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The role of the ETS factor ELF3 in the normal and malignant prostate

Archer, Leanne K (2018) The role of the ETS factor ELF3 in the normal and malignant prostate. PhD thesis, University of York.

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Abstract

The ETS transcription factor family members are involved in multiple cancers, including prostate cancer. Whilst extensive literature exists on the highly prevalent TMPRSS2-ERG gene fusion, the role of other ETS factors in prostate cancer is less well understood. ELF3 has been ascribed both oncogenic and tumour suppressive roles in prostate cancer and has been highlighted as a regulator of epithelial cell differentiation in other tissues. The overarching aim of this project was to elucidate the role of ELF3 in the context of both normal prostate development and prostate cancer. This study details an extensive expression profile of ELF3 in prostate epithelial cell lines, primary prostate cell subpopulations and prostate tissue. ELF3 expression was restricted to the basal compartment of epithelial glands, specifically to the committed basal cell subpopulation of the basal epithelial hierarchy. Appropriate cell models were used to investigate the role of ELF3 in the prostate. By silencing ELF3 in BPH-1 and PC3 cells, ELF3 was established as a regulator of the cell cycle. This manifested as a decrease in colony forming ability, migration and cell viability caused by G2 cell cycle arrest. Furthermore, manipulating ELF3 expression altered the differentiation status of cell lines and primary cells, highlighting that a balance of ELF3 expression is required to maintain proper differentiation of the epithelial hierarchy. Finally, a possible link of ELF3 to more advanced prostate tumours using tissue microarray analysis, a potential association with neuroendocrine differentiation and putative survival advantage of ELF3 expression in cancer vs normal cells, was identified. These results suggest that ELF3 acts as an oncogene in the prostate cancer setting. However, its importance in normal prostate epithelial cell growth and differentiation has also been demonstrated. Work should now focus on identifying appropriate downstream effectors that could be targeted to exploit these properties for prostate cancer treatment.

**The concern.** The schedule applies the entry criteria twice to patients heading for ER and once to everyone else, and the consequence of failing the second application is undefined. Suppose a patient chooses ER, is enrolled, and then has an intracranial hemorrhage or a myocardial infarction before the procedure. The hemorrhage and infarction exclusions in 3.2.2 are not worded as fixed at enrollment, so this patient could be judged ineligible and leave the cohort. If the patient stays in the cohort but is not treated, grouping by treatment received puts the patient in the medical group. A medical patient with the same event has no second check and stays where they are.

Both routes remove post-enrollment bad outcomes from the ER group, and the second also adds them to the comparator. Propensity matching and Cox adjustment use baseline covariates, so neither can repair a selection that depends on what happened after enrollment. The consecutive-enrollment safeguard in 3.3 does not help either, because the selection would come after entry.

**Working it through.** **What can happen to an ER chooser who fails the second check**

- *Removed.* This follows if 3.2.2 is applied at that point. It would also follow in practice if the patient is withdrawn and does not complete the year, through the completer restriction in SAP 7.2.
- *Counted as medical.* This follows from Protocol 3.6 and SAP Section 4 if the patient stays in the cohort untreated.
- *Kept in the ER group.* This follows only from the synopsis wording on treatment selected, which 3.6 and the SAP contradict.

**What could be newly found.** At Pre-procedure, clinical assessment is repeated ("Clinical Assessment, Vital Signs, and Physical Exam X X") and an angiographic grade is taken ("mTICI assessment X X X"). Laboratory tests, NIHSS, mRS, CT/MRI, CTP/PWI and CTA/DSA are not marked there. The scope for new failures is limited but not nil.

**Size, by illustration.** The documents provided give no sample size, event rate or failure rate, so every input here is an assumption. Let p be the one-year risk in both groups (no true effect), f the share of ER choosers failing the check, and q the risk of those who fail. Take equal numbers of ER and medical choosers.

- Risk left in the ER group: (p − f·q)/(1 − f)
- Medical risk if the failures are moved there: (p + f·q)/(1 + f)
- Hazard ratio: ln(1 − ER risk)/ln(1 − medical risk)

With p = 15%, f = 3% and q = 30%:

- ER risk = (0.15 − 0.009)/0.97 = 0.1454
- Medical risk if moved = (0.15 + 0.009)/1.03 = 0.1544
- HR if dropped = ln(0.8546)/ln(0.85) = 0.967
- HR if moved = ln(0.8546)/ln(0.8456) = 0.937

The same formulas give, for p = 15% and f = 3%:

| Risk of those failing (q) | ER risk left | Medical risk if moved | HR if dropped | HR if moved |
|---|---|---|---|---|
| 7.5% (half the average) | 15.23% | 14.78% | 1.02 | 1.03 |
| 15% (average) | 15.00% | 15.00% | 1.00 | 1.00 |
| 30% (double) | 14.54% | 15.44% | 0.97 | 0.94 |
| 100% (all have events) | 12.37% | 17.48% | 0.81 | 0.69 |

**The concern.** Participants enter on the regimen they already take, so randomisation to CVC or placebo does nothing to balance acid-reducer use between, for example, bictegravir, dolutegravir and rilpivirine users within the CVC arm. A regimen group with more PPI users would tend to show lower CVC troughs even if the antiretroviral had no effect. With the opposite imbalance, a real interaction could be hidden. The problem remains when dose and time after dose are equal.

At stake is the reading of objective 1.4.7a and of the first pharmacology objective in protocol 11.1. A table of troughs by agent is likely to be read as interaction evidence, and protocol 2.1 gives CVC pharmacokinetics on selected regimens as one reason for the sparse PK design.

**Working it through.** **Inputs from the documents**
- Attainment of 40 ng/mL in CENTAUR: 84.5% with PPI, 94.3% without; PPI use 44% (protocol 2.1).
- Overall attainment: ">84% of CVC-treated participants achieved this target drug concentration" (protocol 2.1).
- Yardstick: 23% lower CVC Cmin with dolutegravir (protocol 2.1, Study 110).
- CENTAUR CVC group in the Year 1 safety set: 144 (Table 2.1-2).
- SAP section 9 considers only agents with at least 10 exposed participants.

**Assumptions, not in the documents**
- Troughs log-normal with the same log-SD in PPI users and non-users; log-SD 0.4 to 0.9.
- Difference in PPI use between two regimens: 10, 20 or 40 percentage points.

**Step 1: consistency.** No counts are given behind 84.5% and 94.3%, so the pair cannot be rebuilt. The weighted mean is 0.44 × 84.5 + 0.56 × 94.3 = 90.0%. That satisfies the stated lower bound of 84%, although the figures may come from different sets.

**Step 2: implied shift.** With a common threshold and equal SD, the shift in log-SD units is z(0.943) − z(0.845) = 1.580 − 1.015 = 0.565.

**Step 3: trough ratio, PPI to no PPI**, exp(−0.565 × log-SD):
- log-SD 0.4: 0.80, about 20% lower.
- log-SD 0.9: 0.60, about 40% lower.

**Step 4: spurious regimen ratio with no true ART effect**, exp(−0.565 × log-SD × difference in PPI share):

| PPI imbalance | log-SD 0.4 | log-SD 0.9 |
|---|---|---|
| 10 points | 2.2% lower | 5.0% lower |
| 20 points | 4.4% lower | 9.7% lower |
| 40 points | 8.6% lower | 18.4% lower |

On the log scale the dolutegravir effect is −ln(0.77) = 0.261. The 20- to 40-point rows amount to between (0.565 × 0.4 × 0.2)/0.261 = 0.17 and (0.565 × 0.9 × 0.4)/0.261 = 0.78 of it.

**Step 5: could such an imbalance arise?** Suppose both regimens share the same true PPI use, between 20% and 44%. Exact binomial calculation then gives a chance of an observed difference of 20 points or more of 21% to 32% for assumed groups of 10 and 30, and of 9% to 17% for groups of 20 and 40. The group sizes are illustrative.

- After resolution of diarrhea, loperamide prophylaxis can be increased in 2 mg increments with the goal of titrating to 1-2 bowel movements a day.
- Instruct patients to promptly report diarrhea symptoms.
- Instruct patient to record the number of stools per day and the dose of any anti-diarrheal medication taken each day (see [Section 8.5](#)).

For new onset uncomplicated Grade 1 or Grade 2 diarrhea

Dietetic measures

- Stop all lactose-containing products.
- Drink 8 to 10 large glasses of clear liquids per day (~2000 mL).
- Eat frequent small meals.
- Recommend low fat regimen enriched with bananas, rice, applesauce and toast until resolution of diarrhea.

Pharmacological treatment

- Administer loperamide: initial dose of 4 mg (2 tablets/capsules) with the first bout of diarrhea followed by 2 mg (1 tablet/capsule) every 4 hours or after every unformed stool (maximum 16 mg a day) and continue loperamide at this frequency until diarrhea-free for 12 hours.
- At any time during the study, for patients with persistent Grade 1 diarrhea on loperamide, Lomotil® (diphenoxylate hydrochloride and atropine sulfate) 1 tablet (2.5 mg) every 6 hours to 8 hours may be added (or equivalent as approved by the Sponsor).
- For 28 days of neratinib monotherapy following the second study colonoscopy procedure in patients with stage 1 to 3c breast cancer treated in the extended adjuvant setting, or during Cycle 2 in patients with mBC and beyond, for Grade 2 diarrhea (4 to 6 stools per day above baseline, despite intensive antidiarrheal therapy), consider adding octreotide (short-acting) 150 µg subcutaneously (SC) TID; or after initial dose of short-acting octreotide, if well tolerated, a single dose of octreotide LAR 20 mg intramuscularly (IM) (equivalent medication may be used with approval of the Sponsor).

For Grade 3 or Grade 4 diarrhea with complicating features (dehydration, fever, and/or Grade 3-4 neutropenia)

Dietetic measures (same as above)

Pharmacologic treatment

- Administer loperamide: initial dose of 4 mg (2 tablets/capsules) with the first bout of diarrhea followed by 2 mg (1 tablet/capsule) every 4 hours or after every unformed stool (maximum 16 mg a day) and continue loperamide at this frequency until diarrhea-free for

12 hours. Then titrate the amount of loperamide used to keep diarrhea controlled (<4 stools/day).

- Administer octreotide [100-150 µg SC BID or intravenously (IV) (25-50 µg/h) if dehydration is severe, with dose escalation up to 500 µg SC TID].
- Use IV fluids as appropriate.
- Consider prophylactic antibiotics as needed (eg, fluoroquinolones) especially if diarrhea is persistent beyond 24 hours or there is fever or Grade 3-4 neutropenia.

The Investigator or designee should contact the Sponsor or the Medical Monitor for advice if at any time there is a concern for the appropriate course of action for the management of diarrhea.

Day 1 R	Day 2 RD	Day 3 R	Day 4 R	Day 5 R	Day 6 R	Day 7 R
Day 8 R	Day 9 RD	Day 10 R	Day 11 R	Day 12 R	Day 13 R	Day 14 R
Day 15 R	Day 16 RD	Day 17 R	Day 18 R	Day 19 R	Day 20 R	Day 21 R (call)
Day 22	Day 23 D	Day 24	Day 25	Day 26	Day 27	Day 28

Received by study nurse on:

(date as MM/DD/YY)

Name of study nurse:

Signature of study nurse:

Item Type: Thesis (PhD)
Related URLs:
Academic Units: The University of York > Biology (York)
Depositing User: Miss Leanne Archer
Date Deposited: 15 Mar 2019 16:12
Last Modified: 15 Mar 2019 16:12
URI: http://etheses.whiterose.ac.uk/id/eprint/22707

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